Luc Sante, author of that great history of vice on the Bowery, Low Life: Lures and Snares of Old New York, apparently collects early 20th Century picture postcards. From his collection of more than 2500 cards he assembled his latest book Folk Photography, The American Real-Photo Postcard 1905-1930 (Yeti/VerseChorus, 2009).
Sante distinguishes Real-Photo Postcards from the more widespread photo-litho cards of the day, as the former were printed in darkrooms, on photo paper, and in limited runs. They originally appeared as a result of several key convergences. In 1905 the postal service inaugurated the penny postcard rate, and then Rural Free Delivery the following year. At about the same time photography became more accessible to the layman thanks largely to the advent of simpler developing processes and cheap cameras. Before long every lonesome whistle-stop in Prairieville had its local photog, ready and able, for a fee, to document people and events in sepia tone to show to the folks back home.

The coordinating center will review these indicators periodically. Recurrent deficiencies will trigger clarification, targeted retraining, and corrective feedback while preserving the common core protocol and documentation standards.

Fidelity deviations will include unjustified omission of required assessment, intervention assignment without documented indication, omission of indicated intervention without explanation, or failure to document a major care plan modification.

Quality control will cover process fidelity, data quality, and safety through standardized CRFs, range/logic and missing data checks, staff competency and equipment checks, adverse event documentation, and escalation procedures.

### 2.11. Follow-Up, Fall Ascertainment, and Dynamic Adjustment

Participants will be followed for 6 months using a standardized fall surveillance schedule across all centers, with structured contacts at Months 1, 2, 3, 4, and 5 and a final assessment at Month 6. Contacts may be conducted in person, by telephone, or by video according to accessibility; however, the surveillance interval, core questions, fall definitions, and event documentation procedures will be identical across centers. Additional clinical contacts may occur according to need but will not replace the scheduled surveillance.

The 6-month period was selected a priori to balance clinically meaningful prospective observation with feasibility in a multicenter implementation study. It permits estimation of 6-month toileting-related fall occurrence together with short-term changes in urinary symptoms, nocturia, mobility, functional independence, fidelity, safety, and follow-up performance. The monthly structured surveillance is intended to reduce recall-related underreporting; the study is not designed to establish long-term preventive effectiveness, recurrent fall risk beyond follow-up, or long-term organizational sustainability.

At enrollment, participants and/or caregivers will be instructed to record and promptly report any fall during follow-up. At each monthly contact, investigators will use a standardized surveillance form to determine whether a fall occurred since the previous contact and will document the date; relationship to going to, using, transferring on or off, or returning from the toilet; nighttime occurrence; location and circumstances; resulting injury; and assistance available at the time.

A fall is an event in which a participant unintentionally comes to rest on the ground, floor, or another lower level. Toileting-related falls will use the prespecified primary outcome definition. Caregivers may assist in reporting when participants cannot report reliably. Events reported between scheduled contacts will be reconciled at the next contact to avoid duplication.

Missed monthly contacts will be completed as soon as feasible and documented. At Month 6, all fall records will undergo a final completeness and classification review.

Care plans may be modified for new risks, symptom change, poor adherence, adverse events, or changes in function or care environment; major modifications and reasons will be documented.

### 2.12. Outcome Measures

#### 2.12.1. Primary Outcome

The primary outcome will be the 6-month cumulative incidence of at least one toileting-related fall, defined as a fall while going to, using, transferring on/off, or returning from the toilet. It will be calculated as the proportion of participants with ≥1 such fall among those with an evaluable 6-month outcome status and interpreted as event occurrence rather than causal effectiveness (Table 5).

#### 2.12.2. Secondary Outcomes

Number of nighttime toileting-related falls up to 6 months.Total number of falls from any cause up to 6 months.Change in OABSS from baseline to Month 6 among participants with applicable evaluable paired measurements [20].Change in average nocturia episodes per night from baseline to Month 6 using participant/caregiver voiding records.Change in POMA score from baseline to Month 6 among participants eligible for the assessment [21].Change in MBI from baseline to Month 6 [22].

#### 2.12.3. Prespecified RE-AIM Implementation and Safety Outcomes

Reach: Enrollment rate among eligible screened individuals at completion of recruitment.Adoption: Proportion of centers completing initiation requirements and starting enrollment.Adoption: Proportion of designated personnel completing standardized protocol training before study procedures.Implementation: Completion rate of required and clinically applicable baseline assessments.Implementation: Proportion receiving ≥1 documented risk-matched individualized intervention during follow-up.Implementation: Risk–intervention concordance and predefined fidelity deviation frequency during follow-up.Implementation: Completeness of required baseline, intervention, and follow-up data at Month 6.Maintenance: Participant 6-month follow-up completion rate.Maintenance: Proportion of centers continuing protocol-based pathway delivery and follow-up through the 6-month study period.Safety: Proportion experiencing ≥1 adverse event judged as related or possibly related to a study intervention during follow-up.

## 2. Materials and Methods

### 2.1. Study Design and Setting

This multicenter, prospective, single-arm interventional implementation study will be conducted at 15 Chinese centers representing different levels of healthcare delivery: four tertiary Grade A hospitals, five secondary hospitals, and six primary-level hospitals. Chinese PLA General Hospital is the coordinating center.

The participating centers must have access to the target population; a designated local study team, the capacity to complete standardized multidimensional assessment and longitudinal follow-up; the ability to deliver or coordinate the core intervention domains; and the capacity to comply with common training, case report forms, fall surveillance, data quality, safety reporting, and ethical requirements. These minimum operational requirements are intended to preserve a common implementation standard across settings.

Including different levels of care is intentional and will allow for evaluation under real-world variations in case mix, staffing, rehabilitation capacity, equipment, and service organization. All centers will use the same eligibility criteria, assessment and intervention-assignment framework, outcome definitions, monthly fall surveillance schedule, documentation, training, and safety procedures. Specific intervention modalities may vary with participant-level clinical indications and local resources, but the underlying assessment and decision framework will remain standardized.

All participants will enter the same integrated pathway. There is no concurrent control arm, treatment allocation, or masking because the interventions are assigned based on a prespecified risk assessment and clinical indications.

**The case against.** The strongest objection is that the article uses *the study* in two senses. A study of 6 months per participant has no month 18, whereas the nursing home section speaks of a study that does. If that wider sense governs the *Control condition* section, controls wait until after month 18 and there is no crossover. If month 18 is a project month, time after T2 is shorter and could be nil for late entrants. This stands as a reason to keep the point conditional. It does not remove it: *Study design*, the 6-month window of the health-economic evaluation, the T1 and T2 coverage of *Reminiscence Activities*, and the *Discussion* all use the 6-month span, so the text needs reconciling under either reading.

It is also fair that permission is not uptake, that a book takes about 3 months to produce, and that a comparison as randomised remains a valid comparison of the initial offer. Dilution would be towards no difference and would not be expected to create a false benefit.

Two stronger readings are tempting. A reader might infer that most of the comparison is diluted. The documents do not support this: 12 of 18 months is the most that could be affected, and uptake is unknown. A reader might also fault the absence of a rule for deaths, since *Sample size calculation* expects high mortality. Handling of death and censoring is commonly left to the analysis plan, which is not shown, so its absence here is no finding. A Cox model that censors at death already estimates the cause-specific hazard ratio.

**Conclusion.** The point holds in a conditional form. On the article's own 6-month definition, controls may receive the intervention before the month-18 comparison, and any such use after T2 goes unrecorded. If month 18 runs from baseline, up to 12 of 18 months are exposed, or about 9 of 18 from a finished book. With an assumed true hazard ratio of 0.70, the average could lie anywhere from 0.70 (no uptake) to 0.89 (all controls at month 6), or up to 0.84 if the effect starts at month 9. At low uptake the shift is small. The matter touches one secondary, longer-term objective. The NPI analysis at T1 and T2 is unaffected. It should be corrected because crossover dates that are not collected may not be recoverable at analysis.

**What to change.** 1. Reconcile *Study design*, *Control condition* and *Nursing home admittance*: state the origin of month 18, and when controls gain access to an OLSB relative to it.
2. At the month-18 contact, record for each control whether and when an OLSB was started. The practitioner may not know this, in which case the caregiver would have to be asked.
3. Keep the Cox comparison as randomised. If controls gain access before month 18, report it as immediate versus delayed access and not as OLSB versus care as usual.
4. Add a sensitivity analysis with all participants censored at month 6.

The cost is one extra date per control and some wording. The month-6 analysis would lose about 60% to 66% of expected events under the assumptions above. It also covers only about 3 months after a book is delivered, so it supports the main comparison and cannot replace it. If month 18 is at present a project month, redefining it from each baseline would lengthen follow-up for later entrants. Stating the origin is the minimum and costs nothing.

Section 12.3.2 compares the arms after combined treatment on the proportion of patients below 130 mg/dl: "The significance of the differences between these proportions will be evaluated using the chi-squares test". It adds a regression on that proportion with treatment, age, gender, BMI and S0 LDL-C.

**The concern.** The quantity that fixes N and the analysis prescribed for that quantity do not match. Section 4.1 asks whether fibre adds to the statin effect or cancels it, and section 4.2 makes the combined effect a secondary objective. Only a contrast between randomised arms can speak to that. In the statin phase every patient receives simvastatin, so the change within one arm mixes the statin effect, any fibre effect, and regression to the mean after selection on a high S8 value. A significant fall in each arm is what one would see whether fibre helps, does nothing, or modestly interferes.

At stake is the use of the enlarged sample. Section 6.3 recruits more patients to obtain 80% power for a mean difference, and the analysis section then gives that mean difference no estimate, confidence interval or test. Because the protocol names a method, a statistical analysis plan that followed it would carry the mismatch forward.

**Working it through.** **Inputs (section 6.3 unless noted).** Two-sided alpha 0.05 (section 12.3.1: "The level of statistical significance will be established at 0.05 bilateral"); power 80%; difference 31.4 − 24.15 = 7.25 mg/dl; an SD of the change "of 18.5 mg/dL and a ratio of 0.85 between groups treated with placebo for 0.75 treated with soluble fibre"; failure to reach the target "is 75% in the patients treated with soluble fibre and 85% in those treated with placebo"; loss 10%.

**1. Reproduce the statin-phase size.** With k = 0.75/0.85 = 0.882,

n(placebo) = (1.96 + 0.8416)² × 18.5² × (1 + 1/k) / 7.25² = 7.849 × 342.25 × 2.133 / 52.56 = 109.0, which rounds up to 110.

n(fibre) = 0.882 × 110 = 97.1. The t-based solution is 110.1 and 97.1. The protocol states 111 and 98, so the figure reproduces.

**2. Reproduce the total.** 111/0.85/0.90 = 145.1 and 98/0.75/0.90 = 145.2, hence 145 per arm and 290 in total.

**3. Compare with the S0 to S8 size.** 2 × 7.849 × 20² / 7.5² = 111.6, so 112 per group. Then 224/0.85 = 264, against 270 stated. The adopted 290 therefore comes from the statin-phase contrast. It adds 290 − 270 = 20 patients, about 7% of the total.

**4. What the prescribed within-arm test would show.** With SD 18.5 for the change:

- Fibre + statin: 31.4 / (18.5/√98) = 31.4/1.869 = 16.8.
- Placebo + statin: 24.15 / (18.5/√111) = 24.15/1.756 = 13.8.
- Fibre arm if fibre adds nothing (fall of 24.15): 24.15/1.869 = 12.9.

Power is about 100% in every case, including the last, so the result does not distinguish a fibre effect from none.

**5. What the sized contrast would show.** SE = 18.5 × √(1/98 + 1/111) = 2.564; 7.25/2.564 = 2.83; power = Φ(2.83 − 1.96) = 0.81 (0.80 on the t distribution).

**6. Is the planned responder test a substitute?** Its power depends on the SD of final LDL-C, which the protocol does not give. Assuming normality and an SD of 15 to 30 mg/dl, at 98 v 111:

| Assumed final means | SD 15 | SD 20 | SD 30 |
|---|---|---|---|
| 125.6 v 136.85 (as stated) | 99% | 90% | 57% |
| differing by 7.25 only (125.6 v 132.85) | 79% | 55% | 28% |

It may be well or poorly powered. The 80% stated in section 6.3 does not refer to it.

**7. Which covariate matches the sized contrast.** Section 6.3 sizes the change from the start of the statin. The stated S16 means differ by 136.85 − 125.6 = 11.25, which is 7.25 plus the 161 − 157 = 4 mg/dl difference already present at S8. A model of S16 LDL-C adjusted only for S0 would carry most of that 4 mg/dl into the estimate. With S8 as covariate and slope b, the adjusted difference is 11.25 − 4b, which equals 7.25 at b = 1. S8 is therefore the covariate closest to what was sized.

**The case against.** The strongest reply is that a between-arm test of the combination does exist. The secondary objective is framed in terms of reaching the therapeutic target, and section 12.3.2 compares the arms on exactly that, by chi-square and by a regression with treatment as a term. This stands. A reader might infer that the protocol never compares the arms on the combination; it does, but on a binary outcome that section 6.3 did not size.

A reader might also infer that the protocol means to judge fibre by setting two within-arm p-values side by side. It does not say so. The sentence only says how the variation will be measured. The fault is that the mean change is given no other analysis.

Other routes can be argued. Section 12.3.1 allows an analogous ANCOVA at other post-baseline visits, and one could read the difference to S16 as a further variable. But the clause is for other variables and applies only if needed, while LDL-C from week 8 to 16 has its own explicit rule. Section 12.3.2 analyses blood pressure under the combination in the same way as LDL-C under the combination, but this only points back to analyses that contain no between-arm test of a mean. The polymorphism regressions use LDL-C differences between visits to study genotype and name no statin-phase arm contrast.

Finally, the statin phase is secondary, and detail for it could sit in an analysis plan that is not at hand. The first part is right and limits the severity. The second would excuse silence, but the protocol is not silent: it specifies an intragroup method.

This plain-faced popular form, which Sante reminds us was an essential means of communication during its day, was derided by the guardians of more self-consciously arty-farty photography of the time. Alfred Stieglitz considered the subjects of most photo postcards too banal, and their execution too amateurish. However, in his accompanying treatise, Sante argues for the democratic quality of the real-photo postcard. Borrowing crit-speak from Barthe’s Camera Obscura, he insists that the best RPPCs qualify as art, as they possess both studium and punctum. That is, they both capture something essential about their time and place, the studium, while also “puncturing” the viewer with their emotional power.